Summary: Sometimes in spite of all the positive thinking we can generate, life is really terrible. Simple optimism will not do.
When you have nothing else to lose!
Keep Hope Alive
A student athlete was contemplating the height of the bar on the high jump. “I don’t think I can make it,” he said. “Think positive!” said a friend. “All right,” the athlete said boldly, “I’m positive I can’t make it.”
3Praise be to the God and Father of our Lord Jesus Christ! In his great mercy he has given us new birth into a living hope through the resurrection of Jesus Christ from the dead, 4and into an inheritance that can never perish, spoil or fade—kept in heaven for you, 5who through faith are shielded by God’s power until the coming of the salvation that is ready to be revealed in the last time. 6In this you greatly rejoice, though now for a little while you may have had to suffer grief in all kinds of trials. 7These have come so that your faith—of greater worth than gold, which perishes even though refined by fire—may be proved genuine and may result in praise, glory and honor when Jesus Christ is revealed. 8Though you have not seen him, you love him; and even though you do not see him now, you believe in him and are filled with an inexpressible and glorious joy, 9for you are receiving the goal of your faith, the salvation of your souls.
Sometimes in spite of all the positive thinking we can generate, life is really terrible. Simple optimism will not do. Genuine hope must go beyond positive thinking. Genuine hope is not, “Wishing for something you know isn’t going to happen.” It is not an idle wish at all.
24Now Thomas (called Didymus), one of the Twelve, was not with the disciples when Jesus came. 25So the other disciples told him, “We have seen the Lord!”
But he said to them, “Unless I see the nail marks in his hands and put my finger where the nails were, and put my hand into his side, I will not believe it.”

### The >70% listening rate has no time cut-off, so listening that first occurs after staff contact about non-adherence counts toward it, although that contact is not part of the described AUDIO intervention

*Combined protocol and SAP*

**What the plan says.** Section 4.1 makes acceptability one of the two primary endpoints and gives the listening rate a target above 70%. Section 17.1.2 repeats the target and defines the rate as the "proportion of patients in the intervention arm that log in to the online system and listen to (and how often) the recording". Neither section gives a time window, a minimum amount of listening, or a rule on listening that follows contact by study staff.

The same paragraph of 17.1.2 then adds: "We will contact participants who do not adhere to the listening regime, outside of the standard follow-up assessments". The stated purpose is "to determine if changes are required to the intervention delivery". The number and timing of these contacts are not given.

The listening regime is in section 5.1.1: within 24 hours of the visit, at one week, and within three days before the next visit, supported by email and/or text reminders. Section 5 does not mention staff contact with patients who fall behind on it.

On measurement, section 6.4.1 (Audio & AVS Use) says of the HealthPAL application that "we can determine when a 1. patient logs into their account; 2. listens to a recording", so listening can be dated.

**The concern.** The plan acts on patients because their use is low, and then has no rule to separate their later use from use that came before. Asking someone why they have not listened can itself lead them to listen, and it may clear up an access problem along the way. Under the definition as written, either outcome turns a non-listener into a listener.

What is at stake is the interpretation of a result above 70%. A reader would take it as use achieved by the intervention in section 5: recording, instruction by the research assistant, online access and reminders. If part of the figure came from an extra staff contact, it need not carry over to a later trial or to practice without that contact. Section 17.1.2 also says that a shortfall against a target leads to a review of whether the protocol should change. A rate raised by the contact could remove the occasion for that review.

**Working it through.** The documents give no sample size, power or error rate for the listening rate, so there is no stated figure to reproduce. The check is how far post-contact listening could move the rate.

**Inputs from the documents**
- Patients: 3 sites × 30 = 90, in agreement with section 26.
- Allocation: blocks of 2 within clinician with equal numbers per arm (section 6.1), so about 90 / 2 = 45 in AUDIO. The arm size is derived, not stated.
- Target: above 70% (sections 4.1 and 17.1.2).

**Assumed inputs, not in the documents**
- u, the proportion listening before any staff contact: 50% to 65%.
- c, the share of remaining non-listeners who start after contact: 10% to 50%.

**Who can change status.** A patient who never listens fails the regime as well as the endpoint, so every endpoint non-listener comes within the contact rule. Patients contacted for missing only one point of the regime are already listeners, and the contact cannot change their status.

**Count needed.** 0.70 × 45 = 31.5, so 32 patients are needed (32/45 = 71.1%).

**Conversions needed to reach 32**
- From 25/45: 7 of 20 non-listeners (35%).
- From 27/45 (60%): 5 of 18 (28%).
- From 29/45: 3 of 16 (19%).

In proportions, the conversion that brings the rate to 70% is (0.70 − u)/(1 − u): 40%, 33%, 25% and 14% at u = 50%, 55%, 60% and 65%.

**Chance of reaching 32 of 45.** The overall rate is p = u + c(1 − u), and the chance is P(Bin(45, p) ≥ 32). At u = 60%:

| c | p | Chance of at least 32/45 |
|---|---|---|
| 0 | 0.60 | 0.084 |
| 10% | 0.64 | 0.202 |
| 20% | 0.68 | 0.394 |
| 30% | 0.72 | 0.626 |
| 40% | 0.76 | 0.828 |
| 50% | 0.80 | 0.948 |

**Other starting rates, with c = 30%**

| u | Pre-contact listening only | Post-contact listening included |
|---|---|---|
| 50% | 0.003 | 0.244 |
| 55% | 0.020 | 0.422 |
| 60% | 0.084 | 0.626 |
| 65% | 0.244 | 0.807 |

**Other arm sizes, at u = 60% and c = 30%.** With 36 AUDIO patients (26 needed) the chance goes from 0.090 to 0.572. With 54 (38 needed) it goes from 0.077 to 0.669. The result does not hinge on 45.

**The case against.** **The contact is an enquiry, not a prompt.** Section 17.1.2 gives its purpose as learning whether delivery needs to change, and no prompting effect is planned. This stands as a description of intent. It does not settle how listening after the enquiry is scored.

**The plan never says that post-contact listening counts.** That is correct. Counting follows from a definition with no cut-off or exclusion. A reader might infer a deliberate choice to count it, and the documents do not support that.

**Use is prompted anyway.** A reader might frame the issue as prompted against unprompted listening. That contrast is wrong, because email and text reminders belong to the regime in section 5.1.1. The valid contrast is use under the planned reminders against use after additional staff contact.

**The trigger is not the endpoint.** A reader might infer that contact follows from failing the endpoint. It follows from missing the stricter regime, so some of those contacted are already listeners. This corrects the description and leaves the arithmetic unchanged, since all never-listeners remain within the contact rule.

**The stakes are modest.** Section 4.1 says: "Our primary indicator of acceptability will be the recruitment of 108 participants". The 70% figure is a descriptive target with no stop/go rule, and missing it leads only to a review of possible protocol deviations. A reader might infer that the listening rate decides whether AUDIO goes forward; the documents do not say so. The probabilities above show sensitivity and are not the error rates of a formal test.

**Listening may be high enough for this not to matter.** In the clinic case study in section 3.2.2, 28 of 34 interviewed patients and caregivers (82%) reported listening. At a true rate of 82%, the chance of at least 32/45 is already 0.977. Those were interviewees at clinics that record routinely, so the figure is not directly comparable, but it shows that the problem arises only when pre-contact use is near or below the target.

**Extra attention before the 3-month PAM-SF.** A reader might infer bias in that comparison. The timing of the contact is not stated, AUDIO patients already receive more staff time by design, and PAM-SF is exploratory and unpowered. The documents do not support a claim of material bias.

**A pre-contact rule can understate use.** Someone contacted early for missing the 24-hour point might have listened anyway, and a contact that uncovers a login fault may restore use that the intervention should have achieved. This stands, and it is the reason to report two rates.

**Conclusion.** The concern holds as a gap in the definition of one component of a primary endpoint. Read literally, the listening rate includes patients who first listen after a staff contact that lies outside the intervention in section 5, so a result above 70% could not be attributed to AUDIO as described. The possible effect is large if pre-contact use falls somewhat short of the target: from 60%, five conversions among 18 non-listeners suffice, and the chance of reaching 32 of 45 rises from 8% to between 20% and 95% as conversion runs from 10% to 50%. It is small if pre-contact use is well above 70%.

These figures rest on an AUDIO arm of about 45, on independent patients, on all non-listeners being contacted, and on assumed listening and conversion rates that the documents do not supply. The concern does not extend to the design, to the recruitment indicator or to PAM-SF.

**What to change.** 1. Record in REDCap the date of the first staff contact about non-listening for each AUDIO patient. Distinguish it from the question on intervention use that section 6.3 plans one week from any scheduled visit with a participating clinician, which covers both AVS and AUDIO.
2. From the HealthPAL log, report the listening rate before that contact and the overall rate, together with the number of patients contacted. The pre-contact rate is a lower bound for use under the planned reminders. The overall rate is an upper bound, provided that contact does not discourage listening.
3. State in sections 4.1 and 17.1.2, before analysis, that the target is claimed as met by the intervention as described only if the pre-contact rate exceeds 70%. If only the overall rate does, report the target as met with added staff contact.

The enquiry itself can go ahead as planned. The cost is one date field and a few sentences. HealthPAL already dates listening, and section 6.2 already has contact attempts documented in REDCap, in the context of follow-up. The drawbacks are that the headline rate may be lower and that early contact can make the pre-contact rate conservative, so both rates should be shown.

26A week later his disciples were in the house again, and Thomas was with them. Though the doors were locked, Jesus came and stood among them and said, “Peace be with you!” 27Then he said to Thomas, “Put your finger here; see my hands. Reach out your hand and put it into my side. Stop doubting and believe.”
28Thomas said to him, “My Lord and my God!”
29Then Jesus told him, “Because you have seen me, you have believed; blessed are those who have not seen and yet have believed.”
I. The origin of genuine hope (v. 3a)
A. All real hope is derived from God and his promises.
B. It is a gift of his mercy.
C. Genuine hope is a result of our salvation. We were born into a living hope.
She was a hospice nurse. She had ministered to many as they faced death, trying to ease the transition. A minister asked her, “Do Christians die differently from others?” “Most definitely, yes,” she replied, “Christians really do die better.” Why do Christians die better? They know it isn’t over.
II. The foundation of genuine hope (v. 3b)
A. The foundation is the work and ministry of Jesus Christ.
B. The resurrection of Jesus is particularly crucial in the formation of genuine hope. It makes all the difference.